Given that there are several teams working on data sharing initiatives, it is helpful to share perspectives and ideas that can potentially cross-fertilize efforts and hopefully facilitate collaborations. Chuck Jones and the Stoa Consortium alerted me to the impressive work underway on the Nabonidus project. Sam Wood of the Nabonidus Project kindly agreed to an interview to discuss their efforts with the DDIG community.
[Question] What is the rationale behind Nabonidus and what needs do you see it fulfilling? Is it primarily a project data management tool or a system for digital publication of project datasets?
[SW] Nabonidus was built to make the task of gathering and analyzing archaeological excavation data easy. We hope that Nabonidus will not only be a data management tool and a system for digital publication but will go much further.
The more data there is in Nabonidus the more useful a tool it will become. Firstly the archaeological community would gain access to this raw excavation data which is not an easy thing to do currently. And secondly we would get a new angle on the data with Nabonidus reporting tools and multiple excavation analysis. In our opinion the ability to search across multiple excavations with just a few clicks is very compelling....
[Question] On your blog (http://nabonidus.blogspot.com/), you make it very clear that investigators retain ownership of content in your system. You also emphasize data privacy protection on your site. Is this in response to specific concerns from your user community? Do you think that most users have strong intellectual property concerns, and is this an important factor in shaping your development efforts?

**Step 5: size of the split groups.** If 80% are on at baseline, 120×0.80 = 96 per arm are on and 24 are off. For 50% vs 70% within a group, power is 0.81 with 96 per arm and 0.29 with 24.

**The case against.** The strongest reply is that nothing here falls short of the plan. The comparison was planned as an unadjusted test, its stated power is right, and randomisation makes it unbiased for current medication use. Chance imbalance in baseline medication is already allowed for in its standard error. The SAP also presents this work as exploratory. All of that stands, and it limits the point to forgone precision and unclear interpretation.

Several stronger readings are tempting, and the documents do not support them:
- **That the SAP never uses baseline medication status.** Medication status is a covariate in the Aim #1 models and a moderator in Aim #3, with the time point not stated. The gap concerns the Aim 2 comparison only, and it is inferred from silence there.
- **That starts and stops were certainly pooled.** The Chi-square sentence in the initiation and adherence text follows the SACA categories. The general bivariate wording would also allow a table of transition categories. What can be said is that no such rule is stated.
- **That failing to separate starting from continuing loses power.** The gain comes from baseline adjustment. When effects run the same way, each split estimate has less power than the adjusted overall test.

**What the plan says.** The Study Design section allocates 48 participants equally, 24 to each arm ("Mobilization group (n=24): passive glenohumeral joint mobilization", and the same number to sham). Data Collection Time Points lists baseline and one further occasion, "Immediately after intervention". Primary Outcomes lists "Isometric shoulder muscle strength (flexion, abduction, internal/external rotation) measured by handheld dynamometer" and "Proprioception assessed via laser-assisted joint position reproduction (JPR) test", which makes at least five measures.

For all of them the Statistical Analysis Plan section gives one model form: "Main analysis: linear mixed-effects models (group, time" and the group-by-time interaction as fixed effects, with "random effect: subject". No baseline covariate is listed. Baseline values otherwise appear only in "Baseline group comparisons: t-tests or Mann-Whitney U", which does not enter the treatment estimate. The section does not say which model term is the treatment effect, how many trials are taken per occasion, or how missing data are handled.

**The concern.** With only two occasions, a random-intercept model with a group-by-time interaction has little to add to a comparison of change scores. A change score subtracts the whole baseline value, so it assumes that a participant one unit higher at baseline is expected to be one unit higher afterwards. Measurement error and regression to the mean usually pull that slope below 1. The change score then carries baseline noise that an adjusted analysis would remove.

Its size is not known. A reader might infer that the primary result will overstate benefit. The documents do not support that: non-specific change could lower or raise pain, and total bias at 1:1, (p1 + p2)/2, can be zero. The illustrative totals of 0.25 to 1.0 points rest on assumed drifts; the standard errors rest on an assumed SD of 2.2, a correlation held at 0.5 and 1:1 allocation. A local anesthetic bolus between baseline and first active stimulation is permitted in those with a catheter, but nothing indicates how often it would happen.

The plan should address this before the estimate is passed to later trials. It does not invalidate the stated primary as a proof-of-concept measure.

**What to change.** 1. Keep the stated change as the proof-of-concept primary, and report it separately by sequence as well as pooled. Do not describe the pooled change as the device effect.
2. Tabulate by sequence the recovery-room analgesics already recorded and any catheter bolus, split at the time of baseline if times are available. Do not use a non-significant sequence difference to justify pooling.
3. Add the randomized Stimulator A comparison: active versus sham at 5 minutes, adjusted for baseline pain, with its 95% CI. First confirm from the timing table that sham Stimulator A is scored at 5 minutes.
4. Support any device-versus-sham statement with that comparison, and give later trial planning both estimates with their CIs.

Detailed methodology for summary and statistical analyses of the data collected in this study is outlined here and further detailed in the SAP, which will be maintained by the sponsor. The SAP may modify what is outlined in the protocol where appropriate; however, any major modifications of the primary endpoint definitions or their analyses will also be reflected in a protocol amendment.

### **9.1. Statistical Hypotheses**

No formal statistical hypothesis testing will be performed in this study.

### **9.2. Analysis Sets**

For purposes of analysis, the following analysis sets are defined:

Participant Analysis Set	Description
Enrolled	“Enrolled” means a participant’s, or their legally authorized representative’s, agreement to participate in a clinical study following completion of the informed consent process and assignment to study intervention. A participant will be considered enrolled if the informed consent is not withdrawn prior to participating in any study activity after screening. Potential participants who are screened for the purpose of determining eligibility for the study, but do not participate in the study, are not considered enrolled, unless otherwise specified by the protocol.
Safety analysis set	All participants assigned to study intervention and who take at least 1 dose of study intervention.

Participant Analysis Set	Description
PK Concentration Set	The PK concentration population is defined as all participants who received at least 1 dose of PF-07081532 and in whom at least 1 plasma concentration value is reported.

[SW] Yes and yes! All our users have strong feelings about the ownership of their data. On the one hand they need to keep their data private to enable them to publish findings and papers. On the other hand they realize the need and benefits of sharing that data.
So we built Nabonidus so that users can decide how public or private their data will be. This can be set at an area or site level so projects can make some or all of their data public as they see fit. This means initially we won’t have a great deal of publicly available data but as users become comfortable with the system and publish their findings this public archive will grow....
Peter Suber at 10/21/2006 09:53:00 AM.
The open access movement:
Putting peer-reviewed scientific and scholarly literature
on the internet. Making it available free of charge and
free of most copyright and licensing restrictions.
Removing the barriers to serious research.